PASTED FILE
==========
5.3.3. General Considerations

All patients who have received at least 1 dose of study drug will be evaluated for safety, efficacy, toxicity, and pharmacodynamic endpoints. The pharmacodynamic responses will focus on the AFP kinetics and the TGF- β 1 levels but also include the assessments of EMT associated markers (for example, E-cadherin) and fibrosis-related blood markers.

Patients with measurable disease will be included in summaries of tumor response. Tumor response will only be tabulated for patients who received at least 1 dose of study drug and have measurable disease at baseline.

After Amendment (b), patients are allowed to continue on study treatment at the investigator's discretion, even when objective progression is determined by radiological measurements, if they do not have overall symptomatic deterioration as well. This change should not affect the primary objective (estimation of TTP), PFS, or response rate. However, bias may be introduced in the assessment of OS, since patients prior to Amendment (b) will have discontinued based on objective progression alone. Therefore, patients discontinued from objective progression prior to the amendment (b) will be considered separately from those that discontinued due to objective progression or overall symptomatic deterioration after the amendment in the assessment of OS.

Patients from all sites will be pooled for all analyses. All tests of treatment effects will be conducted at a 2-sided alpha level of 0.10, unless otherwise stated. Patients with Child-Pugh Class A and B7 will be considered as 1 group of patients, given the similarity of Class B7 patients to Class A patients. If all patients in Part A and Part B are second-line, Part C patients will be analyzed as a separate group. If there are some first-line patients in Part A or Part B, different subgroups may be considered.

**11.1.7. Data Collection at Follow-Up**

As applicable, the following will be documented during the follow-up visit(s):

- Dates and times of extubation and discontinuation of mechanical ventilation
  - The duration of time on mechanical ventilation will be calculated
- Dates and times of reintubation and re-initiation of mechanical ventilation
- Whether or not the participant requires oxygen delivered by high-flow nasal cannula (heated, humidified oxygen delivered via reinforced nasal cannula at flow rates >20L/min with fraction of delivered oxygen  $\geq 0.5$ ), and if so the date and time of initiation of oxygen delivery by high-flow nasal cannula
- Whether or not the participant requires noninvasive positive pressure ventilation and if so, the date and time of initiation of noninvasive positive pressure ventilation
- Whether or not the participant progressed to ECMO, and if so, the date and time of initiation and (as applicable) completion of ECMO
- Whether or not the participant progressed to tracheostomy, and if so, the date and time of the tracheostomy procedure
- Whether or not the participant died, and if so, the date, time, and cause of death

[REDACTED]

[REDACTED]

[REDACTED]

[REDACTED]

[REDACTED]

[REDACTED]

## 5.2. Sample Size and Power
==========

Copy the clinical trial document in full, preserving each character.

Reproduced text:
5.3.3. General Considerations

All patients who have received at least 1 dose of study drug will be evaluated for safety, efficacy, toxicity, and pharmacodynamic endpoints. The pharmacodynamic responses will focus on the AFP kinetics and the TGF- β 1 levels but also include the assessments of EMT associated markers (for example, E-cadherin) and fibrosis-related blood markers.

Patients with measurable disease will be included in summaries of tumor response. Tumor response will only be tabulated for patients who received at least 1 dose of study drug and have measurable disease at baseline.

After Amendment (b), patients are allowed to continue on study treatment at the investigator's discretion, even when objective progression is determined by radiological measurements, if they do not have overall symptomatic deterioration as well. This change should not affect the primary objective (estimation of TTP), PFS, or response rate. However, bias may be introduced in the assessment of OS, since patients prior to Amendment (b) will have discontinued based on objective progression alone. Therefore, patients discontinued from objective progression prior to the amendment (b) will be considered separately from those that discontinued due to objective progression or overall symptomatic deterioration after the amendment in the assessment of OS.

Patients from all sites will be pooled for all analyses. All tests of treatment effects will be conducted at a 2-sided alpha level of 0.10, unless otherwise stated. Patients with Child-Pugh Class A and B7 will be considered as 1 group of patients, given the similarity of Class B7 patients to Class A patients. If all patients in Part A and Part B are second-line, Part C patients will be analyzed as a separate group. If there are some first-line patients in Part A or Part B, different subgroups may be considered.

**11.1.7. Data Collection at Follow-Up**

As applicable, the following will be documented during the follow-up visit(s):

- Dates and times of extubation and discontinuation of mechanical ventilation
  - The duration of time on mechanical ventilation will be calculated
- Dates and times of reintubation and re-initiation of mechanical ventilation
- Whether or not the participant requires oxygen delivered by high-flow nasal cannula (heated, humidified oxygen delivered via reinforced nasal cannula at flow rates >20L/min with fraction of delivered oxygen  $\geq 0.5$ ), and if so the date and time of initiation of oxygen delivery by high-flow nasal cannula
- Whether or not the participant requires noninvasive positive pressure ventilation and if so, the date and time of initiation of noninvasive positive pressure ventilation
- Whether or not the participant progressed to ECMO, and if so, the date and time of initiation and (as applicable) completion of ECMO
- Whether or not the participant progressed to tracheostomy, and if so, the date and time of the tracheostomy procedure
- Whether or not the participant died, and if so, the date, time, and cause of death

[REDACTED]

[REDACTED]

[REDACTED]

[REDACTED]

[REDACTED]

[REDACTED]

## 5.2. Sample Size and Power